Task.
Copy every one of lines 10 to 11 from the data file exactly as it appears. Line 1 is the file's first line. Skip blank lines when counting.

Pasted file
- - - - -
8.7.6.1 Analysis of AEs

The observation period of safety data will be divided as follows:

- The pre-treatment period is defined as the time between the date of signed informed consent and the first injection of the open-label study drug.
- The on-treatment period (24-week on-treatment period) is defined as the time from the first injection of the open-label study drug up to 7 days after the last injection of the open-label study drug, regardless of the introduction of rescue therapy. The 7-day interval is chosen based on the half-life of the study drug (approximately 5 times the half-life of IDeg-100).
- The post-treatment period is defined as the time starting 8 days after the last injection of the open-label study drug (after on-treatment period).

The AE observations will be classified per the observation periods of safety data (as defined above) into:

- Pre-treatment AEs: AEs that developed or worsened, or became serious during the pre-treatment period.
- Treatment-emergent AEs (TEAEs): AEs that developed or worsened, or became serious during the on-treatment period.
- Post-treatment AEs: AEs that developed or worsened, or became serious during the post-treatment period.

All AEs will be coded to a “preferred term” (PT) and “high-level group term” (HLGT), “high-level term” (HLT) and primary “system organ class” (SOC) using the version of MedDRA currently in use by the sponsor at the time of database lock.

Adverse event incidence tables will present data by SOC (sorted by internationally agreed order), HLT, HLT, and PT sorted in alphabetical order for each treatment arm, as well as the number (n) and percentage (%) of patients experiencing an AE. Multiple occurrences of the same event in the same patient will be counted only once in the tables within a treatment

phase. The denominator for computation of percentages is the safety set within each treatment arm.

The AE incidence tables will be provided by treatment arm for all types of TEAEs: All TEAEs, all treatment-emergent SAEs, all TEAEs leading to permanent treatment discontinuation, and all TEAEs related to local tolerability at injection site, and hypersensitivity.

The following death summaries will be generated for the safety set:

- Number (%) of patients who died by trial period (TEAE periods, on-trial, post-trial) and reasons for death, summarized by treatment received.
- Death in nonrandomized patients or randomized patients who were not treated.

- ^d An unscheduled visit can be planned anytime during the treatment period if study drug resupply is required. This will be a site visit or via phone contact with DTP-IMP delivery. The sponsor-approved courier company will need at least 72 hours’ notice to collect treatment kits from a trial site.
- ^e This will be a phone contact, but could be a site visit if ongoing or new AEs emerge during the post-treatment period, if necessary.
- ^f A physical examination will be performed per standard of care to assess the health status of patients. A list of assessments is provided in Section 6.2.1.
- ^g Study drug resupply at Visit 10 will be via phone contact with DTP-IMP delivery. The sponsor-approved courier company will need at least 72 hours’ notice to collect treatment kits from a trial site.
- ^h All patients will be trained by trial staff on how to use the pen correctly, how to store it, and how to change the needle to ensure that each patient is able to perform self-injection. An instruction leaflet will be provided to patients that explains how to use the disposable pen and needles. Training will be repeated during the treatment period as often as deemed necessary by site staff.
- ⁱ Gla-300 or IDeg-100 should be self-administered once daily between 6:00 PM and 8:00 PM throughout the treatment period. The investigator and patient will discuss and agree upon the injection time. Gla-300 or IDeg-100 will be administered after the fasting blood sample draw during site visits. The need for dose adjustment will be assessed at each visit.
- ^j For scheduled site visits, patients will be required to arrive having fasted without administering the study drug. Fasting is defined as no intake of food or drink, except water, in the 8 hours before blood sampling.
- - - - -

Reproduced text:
All AEs will be coded to a “preferred term” (PT) and “high-level group term” (HLGT), “high-level term” (HLT) and primary “system organ class” (SOC) using the version of MedDRA currently in use by the sponsor at the time of database lock.

Adverse event incidence tables will present data by SOC (sorted by internationally agreed order), HLT, HLT, and PT sorted in alphabetical order for each treatment arm, as well as the number (n) and percentage (%) of patients experiencing an AE. Multiple occurrences of the same event in the same patient will be counted only once in the tables within a treatment